a countess.

'Thus, sir, you see how I have mistaken a cloud for a Juno; and if you can make any use of this adventure, for the benefit of those who may possibly be as vain young coxcombs as myself, I do most heartily give you leave.

'I am, SIR, your most humble admirer,

'B. L.'

I design to visit the next masquerade myself, in the same habit I wore at Grand Cairo ; and till then shall suspend my judgment of this midnight entertainment.1 C.*

Letters for the Spectator to be left with Mr. Buckley, at the Dolphin, in Little Britain.-Spect. in folio

No. 9. SATURDAY, MARCH 10, 1710-11.

-Tigris agit rabidâ cum tigride pacem
Perpetuam, sævis inter se convenit ursis.

Juv. Sat. xv. 169.

Tiger with tiger, bear with bear, you'll find
In leagues offensive and defensivo join'd.


MAN is said to be a sociable animal, and, as an instance of it, we may observe that we take all occasions and pretensions of forming ourselves into those little nocturnal assemblies, which are commonly known by the name of clubs. When a set of men find themselves agree in any particular, though never so trivial, they establish themselves into a kind of fraternity, and meet once or twice a-week upon the account of such a fantastic resemblance. I know a considerable market-town in which there was a club of fat men, that did not come together (as you may well suppose) to entertain one another with sprightliness and wit, but to keep one another in countenance. The room where the club met was something of the largest, and had two entrances; the one by a door of a moderate size, and the other by a pair of folding doors. If a candidate for this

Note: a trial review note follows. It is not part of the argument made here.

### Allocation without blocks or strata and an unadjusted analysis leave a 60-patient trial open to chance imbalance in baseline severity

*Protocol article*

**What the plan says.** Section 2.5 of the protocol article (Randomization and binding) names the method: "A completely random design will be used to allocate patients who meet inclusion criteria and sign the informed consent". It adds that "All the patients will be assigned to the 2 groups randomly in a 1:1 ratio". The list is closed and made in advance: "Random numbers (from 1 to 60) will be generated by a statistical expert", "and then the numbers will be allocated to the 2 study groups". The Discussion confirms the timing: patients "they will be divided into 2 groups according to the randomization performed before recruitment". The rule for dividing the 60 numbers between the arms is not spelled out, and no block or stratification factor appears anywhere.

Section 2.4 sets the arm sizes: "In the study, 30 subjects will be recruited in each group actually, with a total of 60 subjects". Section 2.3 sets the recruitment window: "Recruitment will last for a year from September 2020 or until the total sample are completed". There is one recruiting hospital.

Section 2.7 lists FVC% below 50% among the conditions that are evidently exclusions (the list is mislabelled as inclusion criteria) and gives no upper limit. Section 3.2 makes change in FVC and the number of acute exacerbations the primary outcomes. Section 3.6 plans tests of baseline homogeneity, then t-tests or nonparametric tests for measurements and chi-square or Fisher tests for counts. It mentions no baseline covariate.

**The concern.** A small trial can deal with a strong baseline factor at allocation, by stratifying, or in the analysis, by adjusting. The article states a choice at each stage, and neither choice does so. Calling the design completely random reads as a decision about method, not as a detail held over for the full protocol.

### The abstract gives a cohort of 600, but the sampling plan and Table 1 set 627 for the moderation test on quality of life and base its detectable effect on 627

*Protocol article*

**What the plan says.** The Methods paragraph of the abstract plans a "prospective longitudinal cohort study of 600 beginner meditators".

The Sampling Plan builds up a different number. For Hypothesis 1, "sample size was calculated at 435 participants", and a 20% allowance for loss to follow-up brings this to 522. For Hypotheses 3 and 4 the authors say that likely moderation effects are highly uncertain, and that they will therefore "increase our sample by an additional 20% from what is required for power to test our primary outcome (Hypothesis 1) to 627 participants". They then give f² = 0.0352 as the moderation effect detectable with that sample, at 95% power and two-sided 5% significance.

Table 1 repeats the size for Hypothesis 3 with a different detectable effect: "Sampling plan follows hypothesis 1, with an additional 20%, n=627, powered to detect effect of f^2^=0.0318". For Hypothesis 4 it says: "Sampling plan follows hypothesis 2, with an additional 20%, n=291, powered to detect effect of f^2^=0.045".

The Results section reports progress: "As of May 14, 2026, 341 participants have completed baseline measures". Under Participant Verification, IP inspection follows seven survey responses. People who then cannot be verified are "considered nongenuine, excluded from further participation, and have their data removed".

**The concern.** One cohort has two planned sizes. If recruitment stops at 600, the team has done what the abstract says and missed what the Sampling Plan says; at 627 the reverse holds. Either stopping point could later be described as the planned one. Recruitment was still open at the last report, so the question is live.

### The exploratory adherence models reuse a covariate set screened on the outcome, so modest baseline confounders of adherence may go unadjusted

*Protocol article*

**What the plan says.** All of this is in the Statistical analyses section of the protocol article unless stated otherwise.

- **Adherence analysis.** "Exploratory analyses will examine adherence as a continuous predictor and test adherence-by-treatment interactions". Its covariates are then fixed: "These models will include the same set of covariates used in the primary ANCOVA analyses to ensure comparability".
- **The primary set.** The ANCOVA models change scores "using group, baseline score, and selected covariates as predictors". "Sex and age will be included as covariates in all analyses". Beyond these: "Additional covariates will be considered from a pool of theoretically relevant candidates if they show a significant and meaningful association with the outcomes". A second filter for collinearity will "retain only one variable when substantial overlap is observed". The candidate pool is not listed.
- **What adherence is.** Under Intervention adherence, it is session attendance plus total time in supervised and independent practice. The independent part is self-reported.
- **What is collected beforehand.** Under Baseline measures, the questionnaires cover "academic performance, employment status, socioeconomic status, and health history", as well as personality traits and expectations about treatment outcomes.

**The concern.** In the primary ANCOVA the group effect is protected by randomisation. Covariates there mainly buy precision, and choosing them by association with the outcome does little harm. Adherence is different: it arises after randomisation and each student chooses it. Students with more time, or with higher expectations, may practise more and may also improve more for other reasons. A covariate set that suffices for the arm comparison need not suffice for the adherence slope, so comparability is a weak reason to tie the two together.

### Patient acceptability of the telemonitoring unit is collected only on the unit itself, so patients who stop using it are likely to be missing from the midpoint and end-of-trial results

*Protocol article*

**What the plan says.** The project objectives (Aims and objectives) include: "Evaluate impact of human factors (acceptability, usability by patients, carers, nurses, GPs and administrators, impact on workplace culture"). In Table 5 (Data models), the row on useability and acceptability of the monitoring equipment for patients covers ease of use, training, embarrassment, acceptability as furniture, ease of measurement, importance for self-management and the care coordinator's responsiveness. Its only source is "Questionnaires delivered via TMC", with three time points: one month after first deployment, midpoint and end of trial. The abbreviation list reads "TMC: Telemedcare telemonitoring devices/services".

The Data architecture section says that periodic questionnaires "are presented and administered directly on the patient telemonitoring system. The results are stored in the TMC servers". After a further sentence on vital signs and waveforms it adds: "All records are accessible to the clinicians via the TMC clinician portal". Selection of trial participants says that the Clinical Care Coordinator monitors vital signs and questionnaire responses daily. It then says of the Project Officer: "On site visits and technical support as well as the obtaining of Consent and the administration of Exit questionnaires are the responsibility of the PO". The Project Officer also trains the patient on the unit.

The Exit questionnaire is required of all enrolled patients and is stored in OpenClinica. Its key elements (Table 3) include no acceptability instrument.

↳ See Spect. No. 1.

Nos. 14, 101, and notes on the masquerade.

By Addison, dated, it is supposed, from Chelsea. See No. 7, note ad fin.